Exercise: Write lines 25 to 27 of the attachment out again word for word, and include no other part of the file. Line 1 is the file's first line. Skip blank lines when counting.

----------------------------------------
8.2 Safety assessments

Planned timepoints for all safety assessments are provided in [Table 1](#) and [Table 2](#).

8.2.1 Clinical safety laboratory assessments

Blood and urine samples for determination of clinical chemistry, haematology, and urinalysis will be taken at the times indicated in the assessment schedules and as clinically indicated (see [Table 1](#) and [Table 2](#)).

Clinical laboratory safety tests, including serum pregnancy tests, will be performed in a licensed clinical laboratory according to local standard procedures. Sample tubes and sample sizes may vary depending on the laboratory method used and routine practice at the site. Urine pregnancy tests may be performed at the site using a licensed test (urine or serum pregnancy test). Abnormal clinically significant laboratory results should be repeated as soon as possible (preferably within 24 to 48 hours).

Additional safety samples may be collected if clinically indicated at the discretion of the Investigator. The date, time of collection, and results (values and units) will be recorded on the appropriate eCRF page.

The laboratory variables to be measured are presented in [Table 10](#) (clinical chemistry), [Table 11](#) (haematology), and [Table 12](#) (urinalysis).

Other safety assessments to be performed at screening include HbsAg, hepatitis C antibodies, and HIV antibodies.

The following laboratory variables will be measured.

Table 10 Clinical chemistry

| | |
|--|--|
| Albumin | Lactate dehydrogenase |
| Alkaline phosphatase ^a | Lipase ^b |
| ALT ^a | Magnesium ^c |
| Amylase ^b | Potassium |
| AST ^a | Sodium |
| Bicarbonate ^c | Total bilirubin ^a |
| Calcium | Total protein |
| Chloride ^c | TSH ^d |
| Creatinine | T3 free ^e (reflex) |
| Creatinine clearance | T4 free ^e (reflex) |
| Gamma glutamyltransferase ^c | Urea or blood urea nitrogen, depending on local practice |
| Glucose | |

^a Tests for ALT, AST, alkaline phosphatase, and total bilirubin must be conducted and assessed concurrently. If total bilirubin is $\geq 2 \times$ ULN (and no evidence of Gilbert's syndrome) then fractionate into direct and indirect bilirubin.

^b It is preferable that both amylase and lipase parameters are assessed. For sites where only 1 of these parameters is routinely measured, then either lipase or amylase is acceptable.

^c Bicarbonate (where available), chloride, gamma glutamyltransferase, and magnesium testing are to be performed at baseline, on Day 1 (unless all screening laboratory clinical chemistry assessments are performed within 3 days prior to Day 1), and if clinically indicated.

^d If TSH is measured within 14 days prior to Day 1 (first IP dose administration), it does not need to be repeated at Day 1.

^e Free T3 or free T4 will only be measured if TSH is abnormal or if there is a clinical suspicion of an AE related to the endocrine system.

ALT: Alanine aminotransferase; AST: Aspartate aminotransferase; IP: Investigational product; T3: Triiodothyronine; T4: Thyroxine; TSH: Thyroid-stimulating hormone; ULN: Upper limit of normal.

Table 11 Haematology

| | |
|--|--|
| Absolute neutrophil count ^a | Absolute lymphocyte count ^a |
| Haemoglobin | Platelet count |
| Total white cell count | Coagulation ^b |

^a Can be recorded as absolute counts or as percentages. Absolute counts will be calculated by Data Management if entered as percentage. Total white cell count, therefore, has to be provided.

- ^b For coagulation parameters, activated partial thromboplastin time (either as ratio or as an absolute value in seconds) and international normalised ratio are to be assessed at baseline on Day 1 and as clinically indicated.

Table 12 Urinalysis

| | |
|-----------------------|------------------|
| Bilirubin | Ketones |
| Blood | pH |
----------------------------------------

^a Tests for ALT, AST, alkaline phosphatase, and total bilirubin must be conducted and assessed concurrently. If total bilirubin is $\geq 2 \times$ ULN (and no evidence of Gilbert's syndrome) then fractionate into direct and indirect bilirubin.

^b It is preferable that both amylase and lipase parameters are assessed. For sites where only 1 of these parameters is routinely measured, then either lipase or amylase is acceptable.

^c Bicarbonate (where available), chloride, gamma glutamyltransferase, and magnesium testing are to be performed at baseline, on Day 1 (unless all screening laboratory clinical chemistry assessments are performed within 3 days prior to Day 1), and if clinically indicated.